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What Are the Best Ideas for Making Shrimp Marinade?

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  • Written By: Allison Boelcke
  • Edited By: Bronwyn Harris
  • Last Modified Date: 15 November 2016
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A marinade is a combination of ingredients that are used to soak items such as meat, poultry, vegetables, or seafood, in order to add extra flavor and to increase the tenderness of the item’s texture. Marinade recipes can vary greatly depending on the preferred flavor, but a basic marinade often consists of an acidic ingredient, such as citrus juice, vinegar, or wine, and other preferred flavoring agents, such as onions, garlic, sugar, or hot peppers. Oil is also often used in order to bind the other marinade ingredients together and make them adhere to the item that is being soaked. Making a shrimp marinade may require more caution and less soaking time than meat or poultry due to the delicate nature of shrimp’s texture.

Many basic shrimp marinade recipes tend to use citrus juice, such as lemon or lime in particular, because the flavor is often thought to pair well with shrimp without overwhelming the seafood's flavor. If wine is being used, white wines are often preferred over red varieties. Raw shrimp is translucent, and it is generally recommended to only cook shrimp until it just becomes opaque in order to prevent overcooking and making it rubbery. Using marinades containing ingredients such as red wine that add color to the shrimp may mask the translucency and make it difficult to see when the shrimp is done cooking.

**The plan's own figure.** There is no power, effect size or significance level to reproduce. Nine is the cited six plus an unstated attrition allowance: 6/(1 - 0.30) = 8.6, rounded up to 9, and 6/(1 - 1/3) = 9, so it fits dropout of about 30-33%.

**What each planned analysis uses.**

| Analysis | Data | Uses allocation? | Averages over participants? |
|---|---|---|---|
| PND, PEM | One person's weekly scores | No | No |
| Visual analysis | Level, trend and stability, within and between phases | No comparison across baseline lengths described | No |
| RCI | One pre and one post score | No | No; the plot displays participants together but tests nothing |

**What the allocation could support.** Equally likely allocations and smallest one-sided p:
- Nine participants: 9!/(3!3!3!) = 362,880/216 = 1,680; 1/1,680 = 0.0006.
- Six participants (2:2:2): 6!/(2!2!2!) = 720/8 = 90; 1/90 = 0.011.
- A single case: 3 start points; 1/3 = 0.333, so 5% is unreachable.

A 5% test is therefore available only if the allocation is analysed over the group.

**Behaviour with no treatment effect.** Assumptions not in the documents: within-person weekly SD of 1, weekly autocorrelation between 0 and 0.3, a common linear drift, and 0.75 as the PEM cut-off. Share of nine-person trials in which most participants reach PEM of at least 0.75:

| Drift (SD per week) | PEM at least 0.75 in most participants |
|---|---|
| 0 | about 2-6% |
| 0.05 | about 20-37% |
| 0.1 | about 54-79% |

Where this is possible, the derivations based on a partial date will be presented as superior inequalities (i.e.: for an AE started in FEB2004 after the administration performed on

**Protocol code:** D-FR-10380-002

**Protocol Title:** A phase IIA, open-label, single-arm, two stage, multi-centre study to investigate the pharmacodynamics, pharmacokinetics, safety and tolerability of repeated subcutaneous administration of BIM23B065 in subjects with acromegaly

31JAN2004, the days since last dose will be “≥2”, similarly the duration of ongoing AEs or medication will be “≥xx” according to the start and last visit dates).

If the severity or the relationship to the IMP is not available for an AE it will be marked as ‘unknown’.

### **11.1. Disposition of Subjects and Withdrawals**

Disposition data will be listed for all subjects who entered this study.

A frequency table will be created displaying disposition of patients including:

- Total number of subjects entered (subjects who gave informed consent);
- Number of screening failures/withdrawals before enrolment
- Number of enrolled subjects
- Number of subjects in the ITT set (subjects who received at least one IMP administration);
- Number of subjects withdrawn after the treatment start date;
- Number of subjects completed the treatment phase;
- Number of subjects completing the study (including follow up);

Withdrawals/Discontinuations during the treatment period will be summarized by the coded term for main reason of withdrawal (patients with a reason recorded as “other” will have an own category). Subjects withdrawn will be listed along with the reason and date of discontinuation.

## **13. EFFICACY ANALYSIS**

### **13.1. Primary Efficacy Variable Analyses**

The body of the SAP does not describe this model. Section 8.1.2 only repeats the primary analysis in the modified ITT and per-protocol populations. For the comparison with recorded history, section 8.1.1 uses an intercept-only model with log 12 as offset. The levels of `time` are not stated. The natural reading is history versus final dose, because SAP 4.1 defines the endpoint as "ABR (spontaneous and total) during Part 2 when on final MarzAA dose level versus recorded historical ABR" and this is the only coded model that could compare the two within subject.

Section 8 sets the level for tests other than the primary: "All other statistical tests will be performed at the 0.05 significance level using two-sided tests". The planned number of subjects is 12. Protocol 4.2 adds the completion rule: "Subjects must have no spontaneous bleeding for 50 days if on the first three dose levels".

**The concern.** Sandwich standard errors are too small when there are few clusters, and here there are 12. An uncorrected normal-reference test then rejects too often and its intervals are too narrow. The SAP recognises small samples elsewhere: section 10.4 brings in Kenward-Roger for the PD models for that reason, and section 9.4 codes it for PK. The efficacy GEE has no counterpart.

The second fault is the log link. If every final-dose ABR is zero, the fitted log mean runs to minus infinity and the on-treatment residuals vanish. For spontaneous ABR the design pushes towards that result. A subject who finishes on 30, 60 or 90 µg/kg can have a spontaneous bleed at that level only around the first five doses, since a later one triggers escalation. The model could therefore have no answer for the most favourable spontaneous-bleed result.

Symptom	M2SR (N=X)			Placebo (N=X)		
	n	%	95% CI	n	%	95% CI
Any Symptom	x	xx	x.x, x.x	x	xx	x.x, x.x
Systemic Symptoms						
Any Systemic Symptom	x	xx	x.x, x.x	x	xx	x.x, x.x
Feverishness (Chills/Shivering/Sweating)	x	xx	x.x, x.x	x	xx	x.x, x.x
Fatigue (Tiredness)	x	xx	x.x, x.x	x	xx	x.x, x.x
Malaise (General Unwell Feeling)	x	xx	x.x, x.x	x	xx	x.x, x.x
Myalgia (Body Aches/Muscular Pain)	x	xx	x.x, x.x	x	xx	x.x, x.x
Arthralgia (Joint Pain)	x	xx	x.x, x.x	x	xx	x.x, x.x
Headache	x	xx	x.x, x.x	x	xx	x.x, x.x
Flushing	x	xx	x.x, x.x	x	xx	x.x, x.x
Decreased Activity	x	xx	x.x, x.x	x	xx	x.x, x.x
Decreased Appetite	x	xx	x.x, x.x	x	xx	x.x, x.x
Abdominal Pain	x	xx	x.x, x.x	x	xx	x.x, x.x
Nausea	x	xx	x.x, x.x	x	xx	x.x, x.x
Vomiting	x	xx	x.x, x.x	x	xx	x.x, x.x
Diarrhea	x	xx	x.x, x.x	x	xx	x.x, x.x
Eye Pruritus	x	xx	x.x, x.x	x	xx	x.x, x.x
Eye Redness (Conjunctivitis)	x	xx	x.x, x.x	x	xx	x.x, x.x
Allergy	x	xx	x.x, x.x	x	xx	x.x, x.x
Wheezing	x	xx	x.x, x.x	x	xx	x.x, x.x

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Choosing the ingredients for a shrimp marinade may be done according to the type of flavor or cuisine a cook is striving for. Using lemon juice, oil and garlic in a marinade may give the shrimp a Mediterranean-inspired flavor, while lime juice, oil, and chopped chili peppers are often used for Mexican shrimp recipes. For Asian recipes, shrimp is often marinated in soy sauce, oil, and ginger.

Meat and poultry tend to benefit from long marinating times because the acid that is in many marinade recipes helps to break down any tough connective tissues and make the item more tender. Shrimp has a more delicate texture and generally cannot withstand a long marinating time, particularly if an acidic ingredient is being used. One commonly recommended marinating time for shrimp is approximately 30 minutes, which allows the marinade to flavor the shrimp without making it tough.

Due to safety issues, it is usually advised to marinate shrimp in the refrigerator. Refrigerating shrimp while marinating it cuts down on the risk of foodborne bacteria caused by leaving the shrimp at room temperature. Any leftover shrimp marinade is typically recommended to be discarded, or if being used as a sauce, boiled to kill any bacteria that the raw shrimp may have.

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